The reporting of parliamentary debates was against the rules of the Commons. Surprisingly, this rule remained in force until 1971, although newspapers regularly ignored it. In 1771 complaints by Colonel Onslow led to eight newspapers being summoned to the bar of the House. However, three took refuge in the City of London, which claimed exclusive rights of arrest and the officials refused to give them up.
The reporters were given minor punishments, but the Commons could not prevent the publication of debates without expense and the potential for embarrassment. From this point on verbatim reports of debates regularly appeared in the press.
By the time of the fire of 1834, the press was a means through which MPs communicated with the public. But in 1833, Daniel O'Connell asked for strangers to leave the chamber due to his ongoing dispute with reporters. The empty gallery had a "paralysing effect" on the eloquence of the members during the subsequent debate. Members had been accused of speaking to the gallery, rather than to the House, and the effect of the empty gallery appeared to prove that.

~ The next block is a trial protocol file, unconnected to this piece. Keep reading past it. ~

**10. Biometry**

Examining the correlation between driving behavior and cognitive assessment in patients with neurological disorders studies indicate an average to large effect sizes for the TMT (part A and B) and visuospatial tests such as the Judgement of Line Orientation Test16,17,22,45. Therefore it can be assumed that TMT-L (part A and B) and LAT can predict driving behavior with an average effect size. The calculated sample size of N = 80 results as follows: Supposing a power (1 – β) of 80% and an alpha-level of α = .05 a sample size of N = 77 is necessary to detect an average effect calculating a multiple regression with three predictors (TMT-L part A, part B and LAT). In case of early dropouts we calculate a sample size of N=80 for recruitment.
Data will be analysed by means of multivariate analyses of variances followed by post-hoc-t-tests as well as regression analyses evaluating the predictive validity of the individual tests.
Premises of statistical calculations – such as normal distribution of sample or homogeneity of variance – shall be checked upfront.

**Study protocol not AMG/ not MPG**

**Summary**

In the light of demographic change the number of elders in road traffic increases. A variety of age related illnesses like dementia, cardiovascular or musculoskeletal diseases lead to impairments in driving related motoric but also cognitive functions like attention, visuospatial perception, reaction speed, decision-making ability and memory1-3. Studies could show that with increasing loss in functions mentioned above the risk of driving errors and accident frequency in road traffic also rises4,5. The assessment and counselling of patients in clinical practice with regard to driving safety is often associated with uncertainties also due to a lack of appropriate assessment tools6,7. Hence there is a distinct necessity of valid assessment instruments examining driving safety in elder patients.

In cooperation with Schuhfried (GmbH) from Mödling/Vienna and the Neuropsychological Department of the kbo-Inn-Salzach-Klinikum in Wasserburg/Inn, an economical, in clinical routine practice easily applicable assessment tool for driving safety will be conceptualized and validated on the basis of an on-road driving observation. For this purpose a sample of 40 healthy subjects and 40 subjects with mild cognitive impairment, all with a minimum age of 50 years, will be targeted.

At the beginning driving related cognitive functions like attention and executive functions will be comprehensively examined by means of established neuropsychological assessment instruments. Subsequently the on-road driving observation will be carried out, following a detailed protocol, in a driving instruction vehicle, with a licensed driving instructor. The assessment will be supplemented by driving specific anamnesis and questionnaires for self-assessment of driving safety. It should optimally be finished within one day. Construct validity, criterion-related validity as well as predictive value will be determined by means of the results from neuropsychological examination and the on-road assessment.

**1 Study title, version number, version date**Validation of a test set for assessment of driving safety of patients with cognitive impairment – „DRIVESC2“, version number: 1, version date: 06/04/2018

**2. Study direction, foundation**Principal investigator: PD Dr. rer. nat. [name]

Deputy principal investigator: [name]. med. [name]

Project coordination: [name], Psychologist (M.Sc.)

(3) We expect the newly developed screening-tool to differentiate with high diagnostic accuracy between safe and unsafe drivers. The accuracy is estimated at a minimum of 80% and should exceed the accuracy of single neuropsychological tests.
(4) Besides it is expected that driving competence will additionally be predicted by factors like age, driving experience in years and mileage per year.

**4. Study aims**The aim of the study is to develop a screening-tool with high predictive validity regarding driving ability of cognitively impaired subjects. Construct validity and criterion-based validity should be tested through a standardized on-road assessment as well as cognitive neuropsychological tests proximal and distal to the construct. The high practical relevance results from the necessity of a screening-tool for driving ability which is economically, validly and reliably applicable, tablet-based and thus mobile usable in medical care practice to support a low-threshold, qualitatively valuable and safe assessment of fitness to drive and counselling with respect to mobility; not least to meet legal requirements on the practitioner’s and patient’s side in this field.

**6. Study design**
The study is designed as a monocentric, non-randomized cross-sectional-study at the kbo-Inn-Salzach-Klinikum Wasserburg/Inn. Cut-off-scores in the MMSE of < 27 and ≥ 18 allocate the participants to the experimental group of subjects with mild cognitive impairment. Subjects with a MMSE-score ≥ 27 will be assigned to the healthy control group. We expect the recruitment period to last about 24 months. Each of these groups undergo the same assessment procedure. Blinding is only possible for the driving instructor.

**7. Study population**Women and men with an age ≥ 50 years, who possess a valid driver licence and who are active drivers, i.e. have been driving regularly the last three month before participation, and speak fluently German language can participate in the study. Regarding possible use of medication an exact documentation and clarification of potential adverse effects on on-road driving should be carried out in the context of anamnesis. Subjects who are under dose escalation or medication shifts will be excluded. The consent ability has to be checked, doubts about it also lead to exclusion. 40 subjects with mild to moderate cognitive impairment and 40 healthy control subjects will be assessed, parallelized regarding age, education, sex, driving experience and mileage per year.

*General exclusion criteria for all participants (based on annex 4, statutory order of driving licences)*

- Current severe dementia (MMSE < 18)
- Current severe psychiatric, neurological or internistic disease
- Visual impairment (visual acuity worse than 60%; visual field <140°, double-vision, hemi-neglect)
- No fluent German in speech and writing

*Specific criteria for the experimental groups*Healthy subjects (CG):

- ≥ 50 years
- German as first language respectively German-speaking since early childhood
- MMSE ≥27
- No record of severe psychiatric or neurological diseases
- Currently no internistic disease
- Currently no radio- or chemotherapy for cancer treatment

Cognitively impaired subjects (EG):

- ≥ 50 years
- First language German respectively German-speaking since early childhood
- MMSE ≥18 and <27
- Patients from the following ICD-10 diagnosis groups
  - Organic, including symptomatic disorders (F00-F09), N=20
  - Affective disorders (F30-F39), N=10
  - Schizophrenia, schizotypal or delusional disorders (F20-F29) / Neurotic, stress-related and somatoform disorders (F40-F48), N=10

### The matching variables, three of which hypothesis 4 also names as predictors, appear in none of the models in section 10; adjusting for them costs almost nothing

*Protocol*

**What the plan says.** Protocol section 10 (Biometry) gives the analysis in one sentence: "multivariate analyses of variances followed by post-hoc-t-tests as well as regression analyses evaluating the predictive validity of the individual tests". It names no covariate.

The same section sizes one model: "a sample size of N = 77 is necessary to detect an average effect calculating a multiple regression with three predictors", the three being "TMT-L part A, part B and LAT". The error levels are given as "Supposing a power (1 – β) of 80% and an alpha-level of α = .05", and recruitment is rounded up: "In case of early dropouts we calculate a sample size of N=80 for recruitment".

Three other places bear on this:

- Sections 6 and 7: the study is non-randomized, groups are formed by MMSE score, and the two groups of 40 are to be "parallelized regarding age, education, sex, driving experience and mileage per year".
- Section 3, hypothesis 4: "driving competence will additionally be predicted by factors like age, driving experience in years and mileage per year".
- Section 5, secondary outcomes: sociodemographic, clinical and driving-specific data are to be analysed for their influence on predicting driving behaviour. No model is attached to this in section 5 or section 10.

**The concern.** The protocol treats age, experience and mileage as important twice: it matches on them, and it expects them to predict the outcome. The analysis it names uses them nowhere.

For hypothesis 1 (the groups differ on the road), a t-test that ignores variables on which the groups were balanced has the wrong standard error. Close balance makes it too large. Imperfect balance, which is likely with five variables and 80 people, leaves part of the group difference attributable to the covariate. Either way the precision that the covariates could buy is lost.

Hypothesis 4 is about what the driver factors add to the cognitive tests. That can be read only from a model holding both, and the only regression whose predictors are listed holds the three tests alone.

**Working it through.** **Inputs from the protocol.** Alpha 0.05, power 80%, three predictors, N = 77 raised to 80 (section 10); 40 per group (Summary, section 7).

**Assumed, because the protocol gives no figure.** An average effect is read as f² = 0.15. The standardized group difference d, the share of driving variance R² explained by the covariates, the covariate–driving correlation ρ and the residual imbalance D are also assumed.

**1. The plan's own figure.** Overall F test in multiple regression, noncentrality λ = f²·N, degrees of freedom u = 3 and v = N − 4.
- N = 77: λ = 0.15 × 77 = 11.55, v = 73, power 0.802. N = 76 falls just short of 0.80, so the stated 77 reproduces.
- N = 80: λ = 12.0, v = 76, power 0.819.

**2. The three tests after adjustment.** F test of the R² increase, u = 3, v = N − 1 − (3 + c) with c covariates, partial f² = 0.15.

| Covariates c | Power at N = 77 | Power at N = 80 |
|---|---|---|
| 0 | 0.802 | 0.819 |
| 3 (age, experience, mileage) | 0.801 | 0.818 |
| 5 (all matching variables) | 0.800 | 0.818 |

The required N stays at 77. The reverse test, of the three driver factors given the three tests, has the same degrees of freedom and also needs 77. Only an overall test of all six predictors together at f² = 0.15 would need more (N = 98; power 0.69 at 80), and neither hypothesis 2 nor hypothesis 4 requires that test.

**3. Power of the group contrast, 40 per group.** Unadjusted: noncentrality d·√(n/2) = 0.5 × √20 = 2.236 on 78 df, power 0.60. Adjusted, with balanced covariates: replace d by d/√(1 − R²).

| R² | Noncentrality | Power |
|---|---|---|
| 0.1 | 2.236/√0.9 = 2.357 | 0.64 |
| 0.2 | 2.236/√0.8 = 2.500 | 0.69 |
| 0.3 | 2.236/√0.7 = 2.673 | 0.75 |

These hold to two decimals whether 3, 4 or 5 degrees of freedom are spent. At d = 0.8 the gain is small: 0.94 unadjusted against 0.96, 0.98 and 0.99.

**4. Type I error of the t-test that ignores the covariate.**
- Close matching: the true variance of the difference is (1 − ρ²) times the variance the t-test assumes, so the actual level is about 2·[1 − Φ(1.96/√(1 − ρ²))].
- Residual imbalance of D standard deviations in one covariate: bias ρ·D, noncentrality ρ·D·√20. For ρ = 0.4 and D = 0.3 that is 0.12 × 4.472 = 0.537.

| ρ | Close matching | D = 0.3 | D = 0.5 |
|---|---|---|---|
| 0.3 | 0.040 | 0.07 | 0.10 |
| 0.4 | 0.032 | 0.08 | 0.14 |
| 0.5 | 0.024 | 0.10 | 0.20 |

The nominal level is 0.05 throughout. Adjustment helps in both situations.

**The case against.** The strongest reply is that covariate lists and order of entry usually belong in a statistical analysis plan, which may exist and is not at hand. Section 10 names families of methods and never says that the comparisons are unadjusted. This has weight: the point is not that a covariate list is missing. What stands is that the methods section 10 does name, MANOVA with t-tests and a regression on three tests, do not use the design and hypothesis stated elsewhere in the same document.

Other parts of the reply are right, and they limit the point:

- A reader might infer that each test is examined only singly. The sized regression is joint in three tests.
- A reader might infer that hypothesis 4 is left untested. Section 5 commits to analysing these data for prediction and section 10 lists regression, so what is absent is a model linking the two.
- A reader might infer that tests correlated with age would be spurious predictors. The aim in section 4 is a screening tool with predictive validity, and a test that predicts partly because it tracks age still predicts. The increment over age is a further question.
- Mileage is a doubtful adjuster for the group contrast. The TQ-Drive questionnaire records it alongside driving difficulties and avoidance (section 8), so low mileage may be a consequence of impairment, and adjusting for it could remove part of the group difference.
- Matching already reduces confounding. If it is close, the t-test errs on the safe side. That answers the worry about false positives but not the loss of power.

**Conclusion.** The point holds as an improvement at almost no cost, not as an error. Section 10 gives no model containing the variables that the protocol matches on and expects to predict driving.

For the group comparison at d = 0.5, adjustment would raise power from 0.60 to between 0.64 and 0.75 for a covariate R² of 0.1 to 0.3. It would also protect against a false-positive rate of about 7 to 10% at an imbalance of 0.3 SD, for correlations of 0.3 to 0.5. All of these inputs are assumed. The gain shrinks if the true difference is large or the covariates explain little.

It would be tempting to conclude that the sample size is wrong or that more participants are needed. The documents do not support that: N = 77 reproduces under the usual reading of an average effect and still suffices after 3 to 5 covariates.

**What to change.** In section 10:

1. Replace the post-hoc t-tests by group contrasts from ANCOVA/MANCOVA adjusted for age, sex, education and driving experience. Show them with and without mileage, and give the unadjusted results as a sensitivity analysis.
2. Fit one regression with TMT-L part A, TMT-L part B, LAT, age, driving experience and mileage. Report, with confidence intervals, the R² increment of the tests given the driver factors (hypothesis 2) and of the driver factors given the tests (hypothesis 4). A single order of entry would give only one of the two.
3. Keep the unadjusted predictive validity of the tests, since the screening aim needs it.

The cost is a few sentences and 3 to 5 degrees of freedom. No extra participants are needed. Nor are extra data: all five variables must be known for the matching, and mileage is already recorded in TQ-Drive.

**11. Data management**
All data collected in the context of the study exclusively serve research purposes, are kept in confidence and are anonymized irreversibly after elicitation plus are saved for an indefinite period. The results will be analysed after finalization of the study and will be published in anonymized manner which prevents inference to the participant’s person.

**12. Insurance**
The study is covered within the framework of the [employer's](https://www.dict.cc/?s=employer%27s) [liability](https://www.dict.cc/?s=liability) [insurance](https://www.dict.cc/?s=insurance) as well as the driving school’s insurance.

Image: ‘The Long-Winded Speech’, by William Dent, 1788. Coloured engraving, 14.8 × 10 cm. British Museum, London, BM 1948, 0214.512. © Trustees of the British Museum.